December 14, 2013
First thing this morning, even before turning on the light, I peered through the slats on the venetian blind to check for snowfall during the night. Up here in north Springfield, we’ve had about seven inches over the week. Some of that melted over the next two days as the sun came out and the temperatures rose above freezing during the day. Another storm was supposed to move through last night, adding up to two more inches of sleet and snow. I was relieved to see that, at least up here in the north end of town, we’d gotten less than a half inch.
I don’t like snow and ice. It’s difficult for me to get around in. Honestly, though, I really don’t have to. I have a roof over my head – comfortably warmed – and enough food in the freezer and pantry to last me through the entire winter if need be.
Even if we were hit with a storm that took out the electric, I could set up my little clay pot heaters in the kitchen and bath to keep the pipes – and me – from freezing or retreat to the upstairs apartment which is heated with gas if I need to. I have no reason to complain.
Reading the news, this morning, I was reminded once again of how lucky I, and most Americans, really am. The Middle East had its worst snow storm in sixty years yesterday. Cairo saw snow for the first time in over 100 years. Reading about the plight of the Syrian refugees, crowded into camps in Lebanon, a million people in 250 camps, http://www.telegraph.co.uk/news/worldnews/middleeast/israel/10516498/Historic-snow-storms-spread-havoc-and-misery-across-the-Middle-East.html that verse from Matthew’s gospel came to mind. “Pray you that your flight not be in the winter.”
Take a look at this chart on consumption and world resources, from Hungry Planet. http://www.internationalbusinessguide.org/hungry-planet/ The US, which has less than 5% of the world’s population, uses 20% of the resources while producing only 10% of those resources. Only China, which has a billion more people than the US, uses more (24%).
Of course, this can’t go on. No matter how many lop-sided trading agreements we sign, no matter how many resource-gobbling resource wars we fight, it is mathematically impossible. No matter how many resource-intensive technologies we devise, it is going away – soon rather than later.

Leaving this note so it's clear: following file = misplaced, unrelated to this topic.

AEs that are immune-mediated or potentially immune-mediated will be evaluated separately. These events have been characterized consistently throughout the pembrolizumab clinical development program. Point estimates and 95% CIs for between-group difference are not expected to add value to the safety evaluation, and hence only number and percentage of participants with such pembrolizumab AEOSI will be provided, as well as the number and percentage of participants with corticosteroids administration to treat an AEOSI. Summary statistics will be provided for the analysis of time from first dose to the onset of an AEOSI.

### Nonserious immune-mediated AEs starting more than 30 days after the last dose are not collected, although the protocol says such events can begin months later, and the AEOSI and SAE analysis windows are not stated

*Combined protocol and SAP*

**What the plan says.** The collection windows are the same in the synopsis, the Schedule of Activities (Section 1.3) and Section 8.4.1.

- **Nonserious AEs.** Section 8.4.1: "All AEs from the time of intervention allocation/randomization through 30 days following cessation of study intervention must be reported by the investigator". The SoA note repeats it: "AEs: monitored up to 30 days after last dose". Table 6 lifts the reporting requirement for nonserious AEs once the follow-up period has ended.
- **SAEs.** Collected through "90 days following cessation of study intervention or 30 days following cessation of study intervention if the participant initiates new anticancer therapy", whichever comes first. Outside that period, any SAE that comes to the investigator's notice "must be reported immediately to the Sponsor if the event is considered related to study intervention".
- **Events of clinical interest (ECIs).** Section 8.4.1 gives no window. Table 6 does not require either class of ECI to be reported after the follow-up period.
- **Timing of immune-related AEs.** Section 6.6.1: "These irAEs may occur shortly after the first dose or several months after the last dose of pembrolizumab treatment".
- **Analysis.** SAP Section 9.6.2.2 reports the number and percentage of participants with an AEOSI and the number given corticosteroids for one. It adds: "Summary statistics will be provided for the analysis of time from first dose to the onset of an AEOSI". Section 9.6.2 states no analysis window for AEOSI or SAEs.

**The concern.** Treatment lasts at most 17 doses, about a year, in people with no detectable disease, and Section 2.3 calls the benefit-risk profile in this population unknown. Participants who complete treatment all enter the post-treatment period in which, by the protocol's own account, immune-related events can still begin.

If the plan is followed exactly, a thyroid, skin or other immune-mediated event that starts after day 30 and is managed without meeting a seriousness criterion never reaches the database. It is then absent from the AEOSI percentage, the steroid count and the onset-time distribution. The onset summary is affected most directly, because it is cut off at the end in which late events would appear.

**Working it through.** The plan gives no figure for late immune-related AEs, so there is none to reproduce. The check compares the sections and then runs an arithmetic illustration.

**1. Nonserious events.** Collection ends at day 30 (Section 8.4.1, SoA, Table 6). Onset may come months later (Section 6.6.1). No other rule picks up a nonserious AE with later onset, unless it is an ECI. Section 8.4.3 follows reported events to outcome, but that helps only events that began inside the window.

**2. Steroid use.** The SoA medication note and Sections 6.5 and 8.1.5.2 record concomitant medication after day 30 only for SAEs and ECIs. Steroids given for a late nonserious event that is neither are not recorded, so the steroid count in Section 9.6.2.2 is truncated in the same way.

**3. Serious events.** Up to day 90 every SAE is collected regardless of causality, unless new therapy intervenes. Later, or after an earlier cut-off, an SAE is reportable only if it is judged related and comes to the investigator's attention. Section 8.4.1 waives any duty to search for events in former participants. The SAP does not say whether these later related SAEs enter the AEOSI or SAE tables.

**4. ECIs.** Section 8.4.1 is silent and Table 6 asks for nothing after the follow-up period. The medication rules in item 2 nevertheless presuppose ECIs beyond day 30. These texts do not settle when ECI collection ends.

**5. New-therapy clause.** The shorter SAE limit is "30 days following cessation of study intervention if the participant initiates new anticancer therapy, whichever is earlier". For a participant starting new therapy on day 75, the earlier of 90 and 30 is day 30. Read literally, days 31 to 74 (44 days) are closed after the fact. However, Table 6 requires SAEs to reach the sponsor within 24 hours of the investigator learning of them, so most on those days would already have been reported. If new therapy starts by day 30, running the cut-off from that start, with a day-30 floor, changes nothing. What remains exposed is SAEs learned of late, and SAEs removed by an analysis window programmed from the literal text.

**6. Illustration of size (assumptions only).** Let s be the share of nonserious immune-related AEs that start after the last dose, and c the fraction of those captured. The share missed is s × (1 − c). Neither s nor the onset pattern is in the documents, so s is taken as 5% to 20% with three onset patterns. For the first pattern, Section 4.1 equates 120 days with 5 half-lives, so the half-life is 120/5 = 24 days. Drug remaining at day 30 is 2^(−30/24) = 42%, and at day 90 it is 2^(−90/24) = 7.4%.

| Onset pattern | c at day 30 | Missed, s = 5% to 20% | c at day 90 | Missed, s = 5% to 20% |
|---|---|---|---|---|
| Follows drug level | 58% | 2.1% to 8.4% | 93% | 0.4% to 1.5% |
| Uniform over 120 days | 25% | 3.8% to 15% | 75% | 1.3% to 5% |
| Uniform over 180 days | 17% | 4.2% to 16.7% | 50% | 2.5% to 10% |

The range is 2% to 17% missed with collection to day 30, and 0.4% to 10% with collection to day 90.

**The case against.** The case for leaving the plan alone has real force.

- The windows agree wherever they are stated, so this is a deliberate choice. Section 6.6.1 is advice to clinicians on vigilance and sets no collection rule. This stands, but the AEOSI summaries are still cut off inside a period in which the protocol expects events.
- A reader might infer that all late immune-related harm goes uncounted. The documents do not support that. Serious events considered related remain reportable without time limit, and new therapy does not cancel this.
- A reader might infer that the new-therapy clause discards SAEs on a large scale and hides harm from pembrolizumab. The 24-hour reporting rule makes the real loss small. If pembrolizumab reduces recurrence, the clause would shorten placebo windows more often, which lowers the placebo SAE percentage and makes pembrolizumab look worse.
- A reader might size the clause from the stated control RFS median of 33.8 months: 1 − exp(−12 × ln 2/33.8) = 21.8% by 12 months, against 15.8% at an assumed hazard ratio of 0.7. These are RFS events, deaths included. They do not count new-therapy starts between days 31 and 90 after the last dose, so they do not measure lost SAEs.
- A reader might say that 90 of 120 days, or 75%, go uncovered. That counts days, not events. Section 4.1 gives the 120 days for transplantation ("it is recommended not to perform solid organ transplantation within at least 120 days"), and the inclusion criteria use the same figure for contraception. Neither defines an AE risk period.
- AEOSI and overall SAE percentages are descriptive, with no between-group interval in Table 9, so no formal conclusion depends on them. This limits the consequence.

We have come to the place where the global economy demands that we consume ever more to maintain even the modest growth that we see, literally to run in place. It won’t be long before we cannot maintain even modest growth.
Here in the US, we are reduced to sucking “tight” oil out of shale (the average well will produce 500,000 barrels of oil in its lifetime compared to the Prudhoe Bay wells that produced ten million barrels over a lifetime back in the late seventies); we are ripping off the tops of mountains in Appalachia to retrieve the coal beneath; in the largest gold mines around the world, it now takes about 30 tons of rock – crushed and drizzled with cyanide – to produce one ounce of gold (the amount in a gold ring) as the amount of gold left to be mined diminishes.
As we do all this, we are destroying environments, adding to climate change and setting up the world economy for another, harder crash as the returns on our investments dwindle. We are stripping our arable soils, fouling our air and water, pushing species to extinction and setting ourselves up for our own possible extinction. Like foolish King Midas, we seem bent on turning everything we touch into gold until, in the end, we starve to death.
We still have choices, but they all involve pulling back and doing with less. If we can’t make these choices for ourselves, nature will make them for us at a cost none of us want to pay.
If wealth is based on real resources, we are kidding ourselves that the world is becoming wealthier, that poor nations can “catch up” to the rich nations and that we are on an endless climb of progress.
We are running out of time. Pray you that your flight not be in winter.